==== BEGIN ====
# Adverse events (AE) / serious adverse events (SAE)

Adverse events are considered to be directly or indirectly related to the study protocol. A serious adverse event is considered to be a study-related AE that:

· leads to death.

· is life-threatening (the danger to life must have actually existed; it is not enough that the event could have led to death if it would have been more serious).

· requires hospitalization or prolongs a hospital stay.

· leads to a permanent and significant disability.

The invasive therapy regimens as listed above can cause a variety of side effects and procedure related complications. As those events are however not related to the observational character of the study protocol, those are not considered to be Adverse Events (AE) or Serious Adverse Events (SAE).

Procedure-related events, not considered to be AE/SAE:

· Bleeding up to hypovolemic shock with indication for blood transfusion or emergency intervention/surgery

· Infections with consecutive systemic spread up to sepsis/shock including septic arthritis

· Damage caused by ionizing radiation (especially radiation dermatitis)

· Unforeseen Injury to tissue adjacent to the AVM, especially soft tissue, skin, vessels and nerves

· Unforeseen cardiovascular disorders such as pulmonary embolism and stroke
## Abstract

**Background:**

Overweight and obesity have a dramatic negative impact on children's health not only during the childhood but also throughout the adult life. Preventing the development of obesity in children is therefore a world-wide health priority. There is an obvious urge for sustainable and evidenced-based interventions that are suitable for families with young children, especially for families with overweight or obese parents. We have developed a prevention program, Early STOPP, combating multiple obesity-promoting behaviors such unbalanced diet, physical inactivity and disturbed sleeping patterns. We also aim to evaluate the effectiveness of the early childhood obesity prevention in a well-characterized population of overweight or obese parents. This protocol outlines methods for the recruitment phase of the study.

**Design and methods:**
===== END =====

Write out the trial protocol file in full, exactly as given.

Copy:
# Adverse events (AE) / serious adverse events (SAE)

Adverse events are considered to be directly or indirectly related to the study protocol. A serious adverse event is considered to be a study-related AE that:

· leads to death.

· is life-threatening (the danger to life must have actually existed; it is not enough that the event could have led to death if it would have been more serious).

· requires hospitalization or prolongs a hospital stay.

· leads to a permanent and significant disability.

The invasive therapy regimens as listed above can cause a variety of side effects and procedure related complications. As those events are however not related to the observational character of the study protocol, those are not considered to be Adverse Events (AE) or Serious Adverse Events (SAE).

Procedure-related events, not considered to be AE/SAE:

· Bleeding up to hypovolemic shock with indication for blood transfusion or emergency intervention/surgery

· Infections with consecutive systemic spread up to sepsis/shock including septic arthritis

· Damage caused by ionizing radiation (especially radiation dermatitis)

· Unforeseen Injury to tissue adjacent to the AVM, especially soft tissue, skin, vessels and nerves

· Unforeseen cardiovascular disorders such as pulmonary embolism and stroke
## Abstract

**Background:**

Overweight and obesity have a dramatic negative impact on children's health not only during the childhood but also throughout the adult life. Preventing the development of obesity in children is therefore a world-wide health priority. There is an obvious urge for sustainable and evidenced-based interventions that are suitable for families with young children, especially for families with overweight or obese parents. We have developed a prevention program, Early STOPP, combating multiple obesity-promoting behaviors such unbalanced diet, physical inactivity and disturbed sleeping patterns. We also aim to evaluate the effectiveness of the early childhood obesity prevention in a well-characterized population of overweight or obese parents. This protocol outlines methods for the recruitment phase of the study.

**Design and methods:**